527s rule now
Democratic mayors (and one independent) in Garfield County are upset that energy companies are funneling money to groups advertising on behalf of Republican candidates for county commissioner.
State Rep. Bernie Buescher is angry about a mailer from a Colorado Springs conservative Christian group that attempts to link Buescher to a wealthy gay activist in Denver.
Buescher’s opponent, Laura Bradford, has been understandably irate about advertising from an out-of-area group that — quite falsely — tried to portray Bradford as unsympathetic to the plight of cancer victims.
Bradford is a cancer survivor herself.
And we haven’t even touched on the millions of dollars being spent by independent groups in opposition to both major-party presidential candidates.
Welcome to the modern world of political campaigning, where groups independent of candidates and political parties raise large sums of money and spend it without the approval or oversight of the candidates and their campaigns. Too often, they distort facts or make patently false claims.
These independent campaign groups, mostly called 527s after the section in the IRS code that regulates them, are the ugly stepchildren of recent efforts to limit the amount of money given directly to candidates and political parties. Those efforts were largely pushed by people sincerely concerned about the influence of money in politics, but people who ignored the warnings from many others that the money would simply seek other avenues to political influence.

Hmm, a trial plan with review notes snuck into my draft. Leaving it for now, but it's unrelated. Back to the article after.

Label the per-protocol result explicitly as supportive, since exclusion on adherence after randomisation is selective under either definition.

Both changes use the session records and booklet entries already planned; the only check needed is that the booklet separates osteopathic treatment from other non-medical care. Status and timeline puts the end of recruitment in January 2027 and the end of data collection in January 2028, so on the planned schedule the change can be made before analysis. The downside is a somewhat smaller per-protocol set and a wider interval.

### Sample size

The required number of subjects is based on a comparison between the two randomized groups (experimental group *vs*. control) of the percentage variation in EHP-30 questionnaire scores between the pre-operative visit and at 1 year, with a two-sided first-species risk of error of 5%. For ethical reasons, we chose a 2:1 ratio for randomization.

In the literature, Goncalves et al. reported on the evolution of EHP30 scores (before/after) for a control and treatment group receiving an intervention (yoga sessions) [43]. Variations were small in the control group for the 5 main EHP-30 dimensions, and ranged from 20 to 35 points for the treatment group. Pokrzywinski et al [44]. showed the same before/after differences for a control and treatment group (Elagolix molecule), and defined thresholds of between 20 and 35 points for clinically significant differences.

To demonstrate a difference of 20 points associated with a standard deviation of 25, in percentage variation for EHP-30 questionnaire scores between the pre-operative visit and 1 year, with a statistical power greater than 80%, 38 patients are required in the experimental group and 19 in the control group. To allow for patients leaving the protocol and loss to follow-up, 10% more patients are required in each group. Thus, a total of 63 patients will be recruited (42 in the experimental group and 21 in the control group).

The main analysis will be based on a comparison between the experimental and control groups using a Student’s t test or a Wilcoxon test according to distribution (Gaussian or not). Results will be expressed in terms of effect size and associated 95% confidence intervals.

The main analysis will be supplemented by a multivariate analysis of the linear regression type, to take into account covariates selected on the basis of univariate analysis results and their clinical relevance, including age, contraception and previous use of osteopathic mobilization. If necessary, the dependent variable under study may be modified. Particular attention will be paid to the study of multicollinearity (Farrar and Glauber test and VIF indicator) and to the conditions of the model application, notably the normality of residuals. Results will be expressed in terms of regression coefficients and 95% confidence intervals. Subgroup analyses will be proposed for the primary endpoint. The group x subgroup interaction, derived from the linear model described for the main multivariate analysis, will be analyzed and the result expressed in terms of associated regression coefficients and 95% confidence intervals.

The unintended consequences of the reforms pushed in the last 20 years are independent groups with large amounts of cash, that are less transparent than candidates’ campaign organizations and are not accountable to candidates, political parties or the public.
As this newspaper has long argued, it would be better to allow larger direct contributions to the candidates or parties, improve transparency, then let voters decide whether the donations a candidate received were reasons to vote for or against that person.
As for the Garfield County mayors’ complaints, former Congressman Scott McInnis is right. Those involved with the energy industry have just as much right as environmental groups or anyone else to donate money through the approved political process. Obviously, they are obligated to meet the reporting requirements under state law. Any group that hasn’t should face legal sanctions.
Perhaps it won’t be long before the mayors form their own 527 to raise and spend money in support of their political views.